MANILA, Philippines — The Japanese Embassy in Manila on Tuesday confirmed that Tokyo has received an intelligence report about a possible terror attack in in some Southeast Asian countries, including the Philippines.
However, the embassy said in a statement sent via email that it cannot provide any detailed background at the moment.
“We confirm that the Japanese government has received information about a possible terror attack, but we cannot give you any detailed background at the moment. In relation to this, we issued a warning to alert Japanese people residing in some Southeast Asian countries, but we cannot disclose the source.”
News agency Associated Press reported on Monday that Japan’s Foreign Ministry “obtained information that there are increased risks such as suicide bombings” and had advised its citizens to avoid “religious facilities and crowds” in six Southeast Asian countries — Indonesia, Singapore, Malaysia, Thailand, Myanmar and the Philippines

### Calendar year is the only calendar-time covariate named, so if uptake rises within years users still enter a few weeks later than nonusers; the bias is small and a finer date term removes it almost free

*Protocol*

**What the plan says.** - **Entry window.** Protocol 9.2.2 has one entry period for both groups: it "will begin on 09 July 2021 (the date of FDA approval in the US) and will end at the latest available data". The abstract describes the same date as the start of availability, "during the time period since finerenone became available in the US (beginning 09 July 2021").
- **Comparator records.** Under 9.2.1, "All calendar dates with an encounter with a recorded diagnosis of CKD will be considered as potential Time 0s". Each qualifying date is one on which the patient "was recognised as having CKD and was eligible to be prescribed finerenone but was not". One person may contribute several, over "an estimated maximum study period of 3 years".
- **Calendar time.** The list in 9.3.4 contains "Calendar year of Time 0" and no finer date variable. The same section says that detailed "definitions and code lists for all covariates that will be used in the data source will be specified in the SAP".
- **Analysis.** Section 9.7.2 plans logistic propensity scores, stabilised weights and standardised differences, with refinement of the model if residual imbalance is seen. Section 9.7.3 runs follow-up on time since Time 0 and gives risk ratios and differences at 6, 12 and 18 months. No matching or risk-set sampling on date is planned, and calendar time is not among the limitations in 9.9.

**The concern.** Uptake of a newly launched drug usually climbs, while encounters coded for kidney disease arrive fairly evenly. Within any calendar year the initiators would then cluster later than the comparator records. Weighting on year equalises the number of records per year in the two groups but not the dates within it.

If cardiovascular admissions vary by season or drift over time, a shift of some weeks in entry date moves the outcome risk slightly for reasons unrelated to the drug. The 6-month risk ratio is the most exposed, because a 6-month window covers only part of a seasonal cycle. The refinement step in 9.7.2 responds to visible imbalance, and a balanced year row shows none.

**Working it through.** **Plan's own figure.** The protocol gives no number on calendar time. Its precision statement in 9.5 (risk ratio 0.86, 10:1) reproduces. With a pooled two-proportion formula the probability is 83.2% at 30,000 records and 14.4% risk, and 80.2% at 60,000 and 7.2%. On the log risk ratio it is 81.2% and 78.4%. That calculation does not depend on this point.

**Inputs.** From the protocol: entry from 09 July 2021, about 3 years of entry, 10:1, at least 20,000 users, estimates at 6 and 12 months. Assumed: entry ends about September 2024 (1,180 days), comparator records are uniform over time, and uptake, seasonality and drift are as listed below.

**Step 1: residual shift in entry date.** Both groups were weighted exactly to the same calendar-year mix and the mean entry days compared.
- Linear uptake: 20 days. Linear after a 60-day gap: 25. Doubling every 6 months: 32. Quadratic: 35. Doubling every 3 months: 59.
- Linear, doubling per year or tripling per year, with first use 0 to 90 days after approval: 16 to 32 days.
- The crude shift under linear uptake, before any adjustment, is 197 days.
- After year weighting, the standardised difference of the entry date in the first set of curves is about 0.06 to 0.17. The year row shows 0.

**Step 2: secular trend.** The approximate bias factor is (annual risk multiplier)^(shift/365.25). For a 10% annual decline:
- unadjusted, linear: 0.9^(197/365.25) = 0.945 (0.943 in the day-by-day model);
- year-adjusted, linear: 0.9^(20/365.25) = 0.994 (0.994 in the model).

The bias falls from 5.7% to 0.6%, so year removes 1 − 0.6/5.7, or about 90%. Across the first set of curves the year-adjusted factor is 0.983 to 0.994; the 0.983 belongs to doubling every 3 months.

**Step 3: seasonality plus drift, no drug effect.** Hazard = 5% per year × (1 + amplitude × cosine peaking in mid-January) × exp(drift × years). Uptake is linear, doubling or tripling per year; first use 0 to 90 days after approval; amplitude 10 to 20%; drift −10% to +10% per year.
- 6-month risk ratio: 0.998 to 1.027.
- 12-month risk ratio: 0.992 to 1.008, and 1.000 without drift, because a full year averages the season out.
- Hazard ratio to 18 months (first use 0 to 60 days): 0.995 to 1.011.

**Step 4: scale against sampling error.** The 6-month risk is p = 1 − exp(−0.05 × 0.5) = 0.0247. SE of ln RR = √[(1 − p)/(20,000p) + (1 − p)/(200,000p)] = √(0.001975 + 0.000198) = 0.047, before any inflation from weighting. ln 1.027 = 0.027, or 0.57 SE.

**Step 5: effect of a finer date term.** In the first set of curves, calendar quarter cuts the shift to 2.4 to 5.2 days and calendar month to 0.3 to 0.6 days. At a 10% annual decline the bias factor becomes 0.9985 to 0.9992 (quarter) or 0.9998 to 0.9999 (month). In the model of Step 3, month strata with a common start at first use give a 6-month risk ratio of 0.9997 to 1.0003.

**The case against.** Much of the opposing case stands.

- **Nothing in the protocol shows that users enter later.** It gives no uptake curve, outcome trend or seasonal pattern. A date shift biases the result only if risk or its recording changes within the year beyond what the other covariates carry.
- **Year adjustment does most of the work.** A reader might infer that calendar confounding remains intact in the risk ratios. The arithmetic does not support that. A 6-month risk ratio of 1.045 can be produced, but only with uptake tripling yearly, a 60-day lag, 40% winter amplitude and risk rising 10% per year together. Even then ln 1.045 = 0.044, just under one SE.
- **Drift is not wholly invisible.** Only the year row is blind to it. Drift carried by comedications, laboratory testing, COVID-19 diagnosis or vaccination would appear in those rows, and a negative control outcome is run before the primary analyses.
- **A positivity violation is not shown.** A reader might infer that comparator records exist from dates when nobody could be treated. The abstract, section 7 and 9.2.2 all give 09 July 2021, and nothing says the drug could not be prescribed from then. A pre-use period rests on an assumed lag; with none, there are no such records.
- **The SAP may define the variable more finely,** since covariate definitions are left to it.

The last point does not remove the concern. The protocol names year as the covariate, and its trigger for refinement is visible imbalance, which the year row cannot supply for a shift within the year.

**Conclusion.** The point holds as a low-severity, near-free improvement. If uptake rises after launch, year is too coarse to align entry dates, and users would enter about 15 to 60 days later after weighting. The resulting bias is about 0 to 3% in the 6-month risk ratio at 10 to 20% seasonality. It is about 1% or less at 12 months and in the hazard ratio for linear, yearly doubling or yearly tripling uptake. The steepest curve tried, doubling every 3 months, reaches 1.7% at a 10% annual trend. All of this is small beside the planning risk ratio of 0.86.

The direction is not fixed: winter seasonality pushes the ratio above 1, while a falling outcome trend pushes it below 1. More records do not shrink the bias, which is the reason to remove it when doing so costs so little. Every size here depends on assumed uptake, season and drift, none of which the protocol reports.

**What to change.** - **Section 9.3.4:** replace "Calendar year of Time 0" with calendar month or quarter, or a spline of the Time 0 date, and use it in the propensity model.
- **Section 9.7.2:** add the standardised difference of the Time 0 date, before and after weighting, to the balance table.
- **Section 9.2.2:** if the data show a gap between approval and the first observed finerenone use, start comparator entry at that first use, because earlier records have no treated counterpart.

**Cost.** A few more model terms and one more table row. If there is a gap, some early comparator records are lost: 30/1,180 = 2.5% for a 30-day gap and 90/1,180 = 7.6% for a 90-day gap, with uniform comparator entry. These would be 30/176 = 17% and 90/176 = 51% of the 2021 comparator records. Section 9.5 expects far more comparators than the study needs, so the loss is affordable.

Meanwhile, the Department of Foreign Affairs (DFA) and the Armed Forces of the Philippines, on the other hand, said they have not received any official report about the threat.
“The DFA has not been officially informed about this matter. Travel alerts for a country’s citizens are usually not officially notified to other countries, however, this type of information may have been shared among intelligence agencies,” DFA Assistant Secretary Eduardo Meñez told reporters.
AFP spokesperson, Col. Ramon Zagala also assured that the Philippine government takes seriously all received reports of possible terrorism-related activities.
“We constantly validate all reports on security matters and it is a continuous process. As per last review our threat level is moderate,” he said.
“We ensure that all citizens, Filipinos or not, as long as they are within our territory, are protected and kept safe from terrorists’ threats. This is also to underscore the importance of the active participation of the populace in defeating terrorism since security is, after all, everyone’s concern,” he added.